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Ecosystems

Hygroscopic aerosols linked to forest decline

24 Sep 2018
Picture of trees in lush green field
(Courtesy: iStock/Trout55)

Hygroscopic aerosols — particles in the air that attract water — could be causing forest decline around the world, according to experiments performed in Germany. Researchers believe that aerosol accumulation on trees enables thin bridges of liquid to form between the leaf interior and the leaf surface, causing the plants to dry out much more rapidly.

“In the atmosphere, aerosols act as cloud condensation nuclei,” says Juergen Burkhardt of the University of Bonn, Germany. “Deposited aerosols on leaf surfaces act almost the same way but attract water from inside the plant.”

Plants have developed sophisticated mechanisms for taking up carbon dioxide from the air for photosynthesis without losing too much water but, as the scientists note, it’s a delicate balance. And one that appears to be upset by rising levels of airborne particles.

“Global aerosol concentrations have roughly doubled compared with natural conditions, and the concentration increase over the continents is even higher,” says Burkhardt. “Our results show that aerosols deposited on leaves interfere with this delicate balance, pointing to a direct mechanism by which air pollution can reduce the drought tolerance of plants.”

Burkhardt and colleagues grew three species of tree — Scots pine, silver fir and common oak — for two years in two greenhouses, one ventilated with ambient air and the other fed with air filtered to remove 99% of aerosols. Seedlings grown under filtered conditions had superior drought tolerance to those raised in ambient air, the team found.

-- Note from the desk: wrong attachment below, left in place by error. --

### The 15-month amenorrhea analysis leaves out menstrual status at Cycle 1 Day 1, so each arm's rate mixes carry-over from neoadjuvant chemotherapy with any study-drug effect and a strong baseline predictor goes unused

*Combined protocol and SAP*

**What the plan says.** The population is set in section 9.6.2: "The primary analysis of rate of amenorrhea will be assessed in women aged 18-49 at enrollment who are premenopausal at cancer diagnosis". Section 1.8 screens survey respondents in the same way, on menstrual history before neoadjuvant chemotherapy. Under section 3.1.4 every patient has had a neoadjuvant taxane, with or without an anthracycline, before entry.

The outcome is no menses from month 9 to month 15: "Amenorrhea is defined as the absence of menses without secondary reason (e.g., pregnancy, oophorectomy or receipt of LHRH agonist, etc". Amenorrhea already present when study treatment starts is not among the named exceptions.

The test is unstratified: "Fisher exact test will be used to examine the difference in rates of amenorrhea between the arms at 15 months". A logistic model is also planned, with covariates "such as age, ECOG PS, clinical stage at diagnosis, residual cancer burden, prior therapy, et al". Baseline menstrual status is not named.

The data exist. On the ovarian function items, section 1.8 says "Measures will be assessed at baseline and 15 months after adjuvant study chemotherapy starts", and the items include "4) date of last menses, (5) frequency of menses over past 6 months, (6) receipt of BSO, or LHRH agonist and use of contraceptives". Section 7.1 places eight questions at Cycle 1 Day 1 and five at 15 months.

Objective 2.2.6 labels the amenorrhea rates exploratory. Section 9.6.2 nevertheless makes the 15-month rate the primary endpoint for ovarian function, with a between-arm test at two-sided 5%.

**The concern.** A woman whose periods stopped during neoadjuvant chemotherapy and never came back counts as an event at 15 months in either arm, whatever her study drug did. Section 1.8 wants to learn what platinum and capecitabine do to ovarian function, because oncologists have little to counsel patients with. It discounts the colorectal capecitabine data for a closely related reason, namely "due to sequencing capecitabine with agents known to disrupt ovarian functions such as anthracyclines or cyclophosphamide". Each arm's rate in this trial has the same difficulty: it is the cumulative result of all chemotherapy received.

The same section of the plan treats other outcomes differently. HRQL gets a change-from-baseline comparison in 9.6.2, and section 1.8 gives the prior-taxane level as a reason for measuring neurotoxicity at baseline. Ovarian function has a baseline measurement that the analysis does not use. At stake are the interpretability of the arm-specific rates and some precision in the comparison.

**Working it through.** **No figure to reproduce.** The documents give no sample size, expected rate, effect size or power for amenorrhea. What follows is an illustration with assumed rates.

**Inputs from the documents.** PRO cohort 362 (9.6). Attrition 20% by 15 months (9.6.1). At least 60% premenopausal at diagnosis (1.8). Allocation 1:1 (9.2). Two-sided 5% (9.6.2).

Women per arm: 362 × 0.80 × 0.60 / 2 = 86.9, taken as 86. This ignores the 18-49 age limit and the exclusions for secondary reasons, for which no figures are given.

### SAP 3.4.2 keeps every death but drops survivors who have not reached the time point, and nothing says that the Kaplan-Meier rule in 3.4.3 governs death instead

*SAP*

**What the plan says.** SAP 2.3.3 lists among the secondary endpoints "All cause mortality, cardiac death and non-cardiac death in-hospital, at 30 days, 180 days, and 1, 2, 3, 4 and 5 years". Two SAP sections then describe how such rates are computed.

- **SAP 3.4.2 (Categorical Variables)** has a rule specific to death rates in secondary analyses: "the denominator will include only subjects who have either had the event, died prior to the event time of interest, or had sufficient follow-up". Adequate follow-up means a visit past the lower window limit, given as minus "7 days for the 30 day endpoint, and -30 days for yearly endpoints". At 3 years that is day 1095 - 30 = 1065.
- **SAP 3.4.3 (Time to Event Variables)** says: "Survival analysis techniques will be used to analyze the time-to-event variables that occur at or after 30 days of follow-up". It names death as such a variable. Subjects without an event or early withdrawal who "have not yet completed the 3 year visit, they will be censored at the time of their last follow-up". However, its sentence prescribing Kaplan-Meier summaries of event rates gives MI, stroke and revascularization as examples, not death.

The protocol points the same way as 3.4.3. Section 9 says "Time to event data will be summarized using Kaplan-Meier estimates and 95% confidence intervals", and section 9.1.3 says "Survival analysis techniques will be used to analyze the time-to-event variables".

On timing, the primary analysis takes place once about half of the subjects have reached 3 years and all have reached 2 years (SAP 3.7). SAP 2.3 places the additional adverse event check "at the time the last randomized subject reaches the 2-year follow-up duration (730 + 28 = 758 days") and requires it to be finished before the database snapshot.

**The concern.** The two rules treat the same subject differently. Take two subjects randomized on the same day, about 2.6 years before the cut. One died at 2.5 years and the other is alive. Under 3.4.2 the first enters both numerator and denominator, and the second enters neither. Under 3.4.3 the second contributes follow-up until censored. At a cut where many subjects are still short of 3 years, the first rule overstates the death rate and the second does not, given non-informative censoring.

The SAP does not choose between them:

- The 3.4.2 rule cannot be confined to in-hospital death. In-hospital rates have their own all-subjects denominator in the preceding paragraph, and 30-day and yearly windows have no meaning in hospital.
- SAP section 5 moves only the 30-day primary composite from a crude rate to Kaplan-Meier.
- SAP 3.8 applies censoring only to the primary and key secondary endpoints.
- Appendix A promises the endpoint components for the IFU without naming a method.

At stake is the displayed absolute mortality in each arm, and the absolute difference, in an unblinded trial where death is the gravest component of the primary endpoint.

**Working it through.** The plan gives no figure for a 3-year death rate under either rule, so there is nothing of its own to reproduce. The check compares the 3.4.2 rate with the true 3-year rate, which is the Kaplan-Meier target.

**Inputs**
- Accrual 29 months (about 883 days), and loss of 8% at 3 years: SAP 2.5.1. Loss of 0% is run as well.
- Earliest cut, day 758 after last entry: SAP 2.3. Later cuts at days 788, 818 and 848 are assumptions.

Unraveling the exact mechanism by which air pollution decreases drought tolerance has proven difficult because the hygroscopic particles change their form once on the leaf and this has pushed aerosols out of the spotlight until now.

“Most aerosols are below one micron in diameter, and you need an electron microscope to see them,” says Burkhardt. “But hygroscopic aerosols, which are mostly salts, become liquid on transpiring leaves and are not single entities any more — in the electron microscope, they appear as salt crusts.”

These crusts were present on trees grown in ambient air but were missing on the samples raised in filtered air, the researchers discovered.

Burkhardt hopes that the work will raise awareness of the aerosol issue and suggests that forest monitoring programmes should look out for the symptoms identified by his team.

He adds that a reduction in aerosol concentration would likely benefit the health of both humans and forests.

The team published their findings in Environmental Research Letters (ERL).

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